The building at 412 37th St. South is a nondescript structure that looks like it might house offices for a small business. There’s no name on the red awning on the front, no indication of what takes place inside.
Despite the plain vanilla outside, the inside contains promise for Birmingham-area LGBTQ (lesbian, gay, bisexual, transgendered and queer or questioning) youth. It is the new home of the Magic City Acceptance Center, a program of Birmingham AIDS Outreach. The center offers a variety of events and educational programs for youths, including those of college age.
The center opened its doors in April, but BAO had a grand opening for it earlier this month and is being funded by a $50,000 grant from the Elton John AIDS Foundation.
Several LGBTQ youths attended the grand opening, excited about the future of a facility designed to serve them and their peers. Lucy, a transgendered 16-year-old who is biologically male, says she’s very happy. “It means a lot because it’s a physical space where you are safe, and there are people who aren’t judgmental or potentially disrespectful,” she says.
A rising high school junior, Lucy says she came out to her parents when she was 14 but isn’t out at school yet. “I will be [out] next school year,” she says. “We’ll see how that goes.”
She believes the center will help her cope. “I’m not sure it will make life easier…but it will provide a safe place outside of the difficult parts” of life, she says.
Lauren, 22, recently earned a bachelor’s degree in film from the University of Alabama. She wishes the Magic City Acceptance Center had existed sooner. “It’s hard to put into words how excited I am,” she says. “I know directly how wonderful this would have been for me when I was a little bit younger. … I really, really want to be here now.”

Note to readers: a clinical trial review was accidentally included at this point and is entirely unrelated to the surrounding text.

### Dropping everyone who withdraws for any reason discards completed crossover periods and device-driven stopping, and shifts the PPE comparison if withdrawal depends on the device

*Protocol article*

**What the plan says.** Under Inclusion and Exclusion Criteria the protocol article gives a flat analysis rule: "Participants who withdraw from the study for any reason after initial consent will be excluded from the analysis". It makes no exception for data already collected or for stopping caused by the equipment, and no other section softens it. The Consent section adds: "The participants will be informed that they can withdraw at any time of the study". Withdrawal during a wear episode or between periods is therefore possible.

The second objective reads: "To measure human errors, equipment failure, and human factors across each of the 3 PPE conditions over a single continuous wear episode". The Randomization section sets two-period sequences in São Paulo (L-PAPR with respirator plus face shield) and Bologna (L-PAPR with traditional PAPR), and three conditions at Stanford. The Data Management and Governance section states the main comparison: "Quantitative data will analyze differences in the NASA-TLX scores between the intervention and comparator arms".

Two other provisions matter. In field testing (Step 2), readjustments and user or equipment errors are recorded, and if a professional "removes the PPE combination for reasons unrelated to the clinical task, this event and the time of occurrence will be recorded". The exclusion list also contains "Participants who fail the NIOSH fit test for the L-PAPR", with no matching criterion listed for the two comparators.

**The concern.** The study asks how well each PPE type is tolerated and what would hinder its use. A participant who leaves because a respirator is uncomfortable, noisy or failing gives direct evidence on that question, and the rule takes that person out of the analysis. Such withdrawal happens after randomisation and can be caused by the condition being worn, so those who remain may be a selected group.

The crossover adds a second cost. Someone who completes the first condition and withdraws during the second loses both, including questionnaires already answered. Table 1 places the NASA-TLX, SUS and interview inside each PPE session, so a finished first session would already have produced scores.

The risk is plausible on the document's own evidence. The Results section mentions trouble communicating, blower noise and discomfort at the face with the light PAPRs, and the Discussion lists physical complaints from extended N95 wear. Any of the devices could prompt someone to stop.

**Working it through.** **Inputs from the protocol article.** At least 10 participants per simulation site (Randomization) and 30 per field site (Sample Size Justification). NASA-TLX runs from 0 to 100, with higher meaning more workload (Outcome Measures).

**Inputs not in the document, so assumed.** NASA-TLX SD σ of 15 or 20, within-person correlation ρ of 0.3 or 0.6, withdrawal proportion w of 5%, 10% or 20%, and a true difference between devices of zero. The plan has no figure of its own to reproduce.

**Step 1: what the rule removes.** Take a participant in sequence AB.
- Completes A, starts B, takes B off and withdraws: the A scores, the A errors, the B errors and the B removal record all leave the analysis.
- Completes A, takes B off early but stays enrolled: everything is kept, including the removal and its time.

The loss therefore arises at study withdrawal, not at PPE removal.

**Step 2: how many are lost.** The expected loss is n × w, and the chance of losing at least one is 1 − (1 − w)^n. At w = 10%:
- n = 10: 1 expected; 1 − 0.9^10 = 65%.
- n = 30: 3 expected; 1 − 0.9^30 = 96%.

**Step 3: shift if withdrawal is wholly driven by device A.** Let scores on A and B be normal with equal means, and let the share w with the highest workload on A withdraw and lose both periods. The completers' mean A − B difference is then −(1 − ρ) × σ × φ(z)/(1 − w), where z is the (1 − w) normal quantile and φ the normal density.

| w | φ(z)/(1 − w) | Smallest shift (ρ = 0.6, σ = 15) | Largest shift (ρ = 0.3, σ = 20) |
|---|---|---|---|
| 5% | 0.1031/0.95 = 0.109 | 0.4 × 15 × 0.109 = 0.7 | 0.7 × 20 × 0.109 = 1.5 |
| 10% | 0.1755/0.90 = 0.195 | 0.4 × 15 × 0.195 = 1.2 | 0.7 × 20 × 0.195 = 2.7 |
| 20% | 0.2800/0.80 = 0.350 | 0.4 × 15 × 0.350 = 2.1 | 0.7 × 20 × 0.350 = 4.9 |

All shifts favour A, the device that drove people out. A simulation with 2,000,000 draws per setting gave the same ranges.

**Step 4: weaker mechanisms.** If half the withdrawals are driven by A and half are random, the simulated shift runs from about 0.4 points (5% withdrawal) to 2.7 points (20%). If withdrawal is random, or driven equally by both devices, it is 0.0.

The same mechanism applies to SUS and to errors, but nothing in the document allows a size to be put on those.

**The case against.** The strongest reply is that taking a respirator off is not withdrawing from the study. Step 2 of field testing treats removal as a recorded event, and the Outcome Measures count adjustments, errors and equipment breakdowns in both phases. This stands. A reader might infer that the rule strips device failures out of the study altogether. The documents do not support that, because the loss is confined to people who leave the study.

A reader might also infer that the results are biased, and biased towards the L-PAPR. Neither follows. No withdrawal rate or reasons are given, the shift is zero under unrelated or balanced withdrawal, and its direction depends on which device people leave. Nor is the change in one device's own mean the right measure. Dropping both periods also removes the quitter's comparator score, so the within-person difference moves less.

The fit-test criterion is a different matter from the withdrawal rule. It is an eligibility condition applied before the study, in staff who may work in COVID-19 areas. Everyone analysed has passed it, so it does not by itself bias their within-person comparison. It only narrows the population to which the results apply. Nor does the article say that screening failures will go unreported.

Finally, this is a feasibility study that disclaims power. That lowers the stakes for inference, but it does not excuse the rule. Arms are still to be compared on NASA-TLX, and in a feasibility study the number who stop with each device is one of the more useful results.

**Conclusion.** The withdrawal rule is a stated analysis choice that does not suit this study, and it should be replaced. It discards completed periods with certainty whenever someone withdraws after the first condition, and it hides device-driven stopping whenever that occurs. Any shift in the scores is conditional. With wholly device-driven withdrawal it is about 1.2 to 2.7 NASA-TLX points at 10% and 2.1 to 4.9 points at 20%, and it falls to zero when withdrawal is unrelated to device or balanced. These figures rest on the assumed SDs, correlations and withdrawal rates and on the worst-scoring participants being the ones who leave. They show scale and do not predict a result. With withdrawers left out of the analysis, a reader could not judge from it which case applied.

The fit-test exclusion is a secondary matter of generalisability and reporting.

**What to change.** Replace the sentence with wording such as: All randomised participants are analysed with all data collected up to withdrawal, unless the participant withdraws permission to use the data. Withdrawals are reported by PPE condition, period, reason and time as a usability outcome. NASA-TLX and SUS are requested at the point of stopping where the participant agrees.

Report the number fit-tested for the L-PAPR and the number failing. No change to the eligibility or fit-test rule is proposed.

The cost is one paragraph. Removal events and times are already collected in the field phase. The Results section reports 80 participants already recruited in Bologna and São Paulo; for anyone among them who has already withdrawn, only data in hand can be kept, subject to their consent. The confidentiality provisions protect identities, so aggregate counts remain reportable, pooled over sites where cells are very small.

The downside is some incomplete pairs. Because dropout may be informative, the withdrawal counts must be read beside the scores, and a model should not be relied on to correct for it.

Lauren identifies herself as queer but understands that earlier generations used queer as a pejorative. Today’s LGBTQ youth have taken the word and are transforming it into a positive one. “Queer means not conventional. I like it for that reason,” she says.
Ian, 20, is a student at Illinois Wesleyan University majoring in musical theater who is home for the summer and interning at BAO. He has an androgynous gender expression. “I just believe in being Ian,” he says.
Ian says he attended the Alabama School of Fine Arts, which has a culture that accepts LGBTQ students. “I already had a safe space [but] to have my voice heard in a way I wanted to be heard would have been wonderful,” he says. “I think the biggest thing is proving they [LGBTQ youths] exist. … It’s like there’s this veil between us and the rest of society.”
He says adults often do not know how to speak to LGBTQ youths. “How do we redefine something that seems indefinable?” he says. “Just being LGBTQ seems indefinable.”
The center is a big step in his mind. “It says we are here and we should be recognized as a legitimate part of the community,” Ian says.
Lucy, Lauren and Ian all were part of a photo exhibit called Family Matters: LGBTQ Youth Perspectives that was on display at the Birmingham Civil Rights Institute April 23 to June 9. Their portraits now are on display at the center.
The center itself is a welcoming place, with “You Are Beautiful” painted in large script letters on the walls. Amanda Keller, BAO’s director of LGBTQ services, says office walls, dropped ceilings and carpeting all were removed, exposing beams, ductwork and a concrete floor that has been painted gray and sealed with glitter in the top layer. Two small bathrooms now both are unisex.
BAO is relatively new in involvement with LGBTQ services. Although it has a 29-year history of providing services to people with HIV/AIDS, as well as free HIV testing, it had never focused on LGBTQ issues until 2013, when the board of directors voted to add LGBTQ services.
Keller and Josh Bruce, BAO’s education director, say the need to provide services for LGBTQ youth was made apparent in 2013, when statistics showed that the age group with the highest rate of new infections was 13 to 24. It previously had been 25 to 34.